When investors have a
balanced portfolio (approximately 50 percent
to 60 percent in stocks and 40 percent to
50 percent in bonds), I tell them that they
can expect to withdraw about 4.5 percent from
their portfolio each year for income. This
will allow for the portfolio to grow in value
even as money is being withdrawn each year
for living expenses. In the Millers' case
this would result in an income of $36,000
from their investment portfolio.
Since the Millers are currently only earning about 5 percent in their CDs and bonds, this does not allow the portfolio to both fund their lifestyle and grow in principal at the same time. At 3 percent inflation, prices double in 24 years, so the Millers can expect to have their standard of living reduced by inflation in the future. Even though a more balanced portfolio of stocks, bonds and CDs could result in short-term losses, it is the best alternative for long-term prosperity.
Reposition assets for long-term growth
The Millers need a diversified investment portfolio. Jim's reluctance to invest in a more balanced portfolio is not unusual among new retirees. He knows it is very unlikely he will be adding new assets to his nest egg for the rest of his life, so he is disinclined to invest in anything that could result in loss of principal. Even though the risk of short-term loss to principal is real, he cannot afford to absorb the long-term damage that inflation will certainly do to his investments.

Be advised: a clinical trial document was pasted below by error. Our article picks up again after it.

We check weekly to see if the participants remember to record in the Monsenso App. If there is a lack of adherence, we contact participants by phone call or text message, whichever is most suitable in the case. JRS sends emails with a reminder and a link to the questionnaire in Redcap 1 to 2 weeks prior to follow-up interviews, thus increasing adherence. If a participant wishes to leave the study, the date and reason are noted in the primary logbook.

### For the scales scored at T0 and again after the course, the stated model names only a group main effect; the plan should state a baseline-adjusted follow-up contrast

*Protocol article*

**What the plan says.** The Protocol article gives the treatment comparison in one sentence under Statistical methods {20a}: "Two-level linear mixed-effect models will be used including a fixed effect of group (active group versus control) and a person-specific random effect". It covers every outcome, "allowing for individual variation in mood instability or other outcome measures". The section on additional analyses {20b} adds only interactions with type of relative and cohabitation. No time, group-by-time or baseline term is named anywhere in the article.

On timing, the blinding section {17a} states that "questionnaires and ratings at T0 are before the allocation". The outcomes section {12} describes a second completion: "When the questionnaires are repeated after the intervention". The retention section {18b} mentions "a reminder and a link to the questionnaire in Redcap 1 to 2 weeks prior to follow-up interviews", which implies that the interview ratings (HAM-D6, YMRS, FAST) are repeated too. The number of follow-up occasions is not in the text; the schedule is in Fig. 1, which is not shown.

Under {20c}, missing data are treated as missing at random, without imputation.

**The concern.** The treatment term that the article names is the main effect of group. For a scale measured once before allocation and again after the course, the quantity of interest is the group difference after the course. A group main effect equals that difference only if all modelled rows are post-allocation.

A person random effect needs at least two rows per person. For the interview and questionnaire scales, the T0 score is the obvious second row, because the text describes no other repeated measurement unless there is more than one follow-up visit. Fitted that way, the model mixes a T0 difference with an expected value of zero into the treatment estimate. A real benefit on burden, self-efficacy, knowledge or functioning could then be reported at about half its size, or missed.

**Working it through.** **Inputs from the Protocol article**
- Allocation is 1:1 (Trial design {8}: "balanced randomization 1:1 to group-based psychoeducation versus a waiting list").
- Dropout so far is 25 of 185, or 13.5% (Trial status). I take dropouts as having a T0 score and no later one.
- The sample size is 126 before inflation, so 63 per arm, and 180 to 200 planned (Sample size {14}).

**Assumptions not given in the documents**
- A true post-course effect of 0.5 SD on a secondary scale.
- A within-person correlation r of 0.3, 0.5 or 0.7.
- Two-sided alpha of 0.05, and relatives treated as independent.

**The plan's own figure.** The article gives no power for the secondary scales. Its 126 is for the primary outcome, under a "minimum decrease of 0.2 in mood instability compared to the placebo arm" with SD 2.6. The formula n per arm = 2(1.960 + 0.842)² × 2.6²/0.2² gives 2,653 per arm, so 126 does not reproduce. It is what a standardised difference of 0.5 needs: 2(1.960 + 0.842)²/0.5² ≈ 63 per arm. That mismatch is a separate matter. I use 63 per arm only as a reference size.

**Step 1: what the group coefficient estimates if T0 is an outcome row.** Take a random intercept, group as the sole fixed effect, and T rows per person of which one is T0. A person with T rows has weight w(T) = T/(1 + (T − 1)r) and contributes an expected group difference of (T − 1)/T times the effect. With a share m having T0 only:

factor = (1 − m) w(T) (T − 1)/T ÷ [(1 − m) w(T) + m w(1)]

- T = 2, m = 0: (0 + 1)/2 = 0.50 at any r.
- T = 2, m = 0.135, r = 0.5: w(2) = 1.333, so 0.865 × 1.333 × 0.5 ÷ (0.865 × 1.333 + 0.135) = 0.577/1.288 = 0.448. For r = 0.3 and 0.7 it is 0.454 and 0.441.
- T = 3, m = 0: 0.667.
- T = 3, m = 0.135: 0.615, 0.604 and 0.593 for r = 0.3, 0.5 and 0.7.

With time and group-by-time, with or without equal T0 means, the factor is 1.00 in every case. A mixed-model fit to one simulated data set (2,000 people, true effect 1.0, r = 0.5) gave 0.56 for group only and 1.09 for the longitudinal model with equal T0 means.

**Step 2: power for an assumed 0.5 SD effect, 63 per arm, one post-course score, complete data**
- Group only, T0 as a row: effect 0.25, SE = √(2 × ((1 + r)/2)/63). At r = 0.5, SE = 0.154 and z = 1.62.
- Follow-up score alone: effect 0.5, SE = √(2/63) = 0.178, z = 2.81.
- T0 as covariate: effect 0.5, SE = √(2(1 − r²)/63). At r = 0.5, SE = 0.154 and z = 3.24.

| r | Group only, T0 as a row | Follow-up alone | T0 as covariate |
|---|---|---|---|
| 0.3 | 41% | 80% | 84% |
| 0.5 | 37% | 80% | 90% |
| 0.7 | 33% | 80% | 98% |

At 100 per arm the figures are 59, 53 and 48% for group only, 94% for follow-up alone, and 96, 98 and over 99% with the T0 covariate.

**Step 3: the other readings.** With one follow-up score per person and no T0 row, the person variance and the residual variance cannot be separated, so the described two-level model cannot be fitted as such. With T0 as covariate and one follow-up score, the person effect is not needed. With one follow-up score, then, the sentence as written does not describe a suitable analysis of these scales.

I recommend that the Millers invest 50 percent of their portfolio into stocks and 50 percent into fixed-income investments. The overall portfolio should look similar to the following:
||Asset allocation strategy for the Millers
This portfolio has the risk of short-term losses if the stock market were to go down over one or two years. But overall, the long-term inflation protection provided by the portfolio outweighs the short-term risks.
The Millers face a dilemma
that is all too common in America today. They
have saved wisely during their earning years,
but now face unexpected medical bills that
may derail their retirement dreams. Facing
the reality of their health coverage needs
head-on will give them the best chance for
a successful financial future. Educating themselves
about the long-term risks of inflation, while
at the same time understanding the nature
of short-term fluctuations in the financial
markets, will help them use their financial
resources wisely to produce the most income
for the long term.
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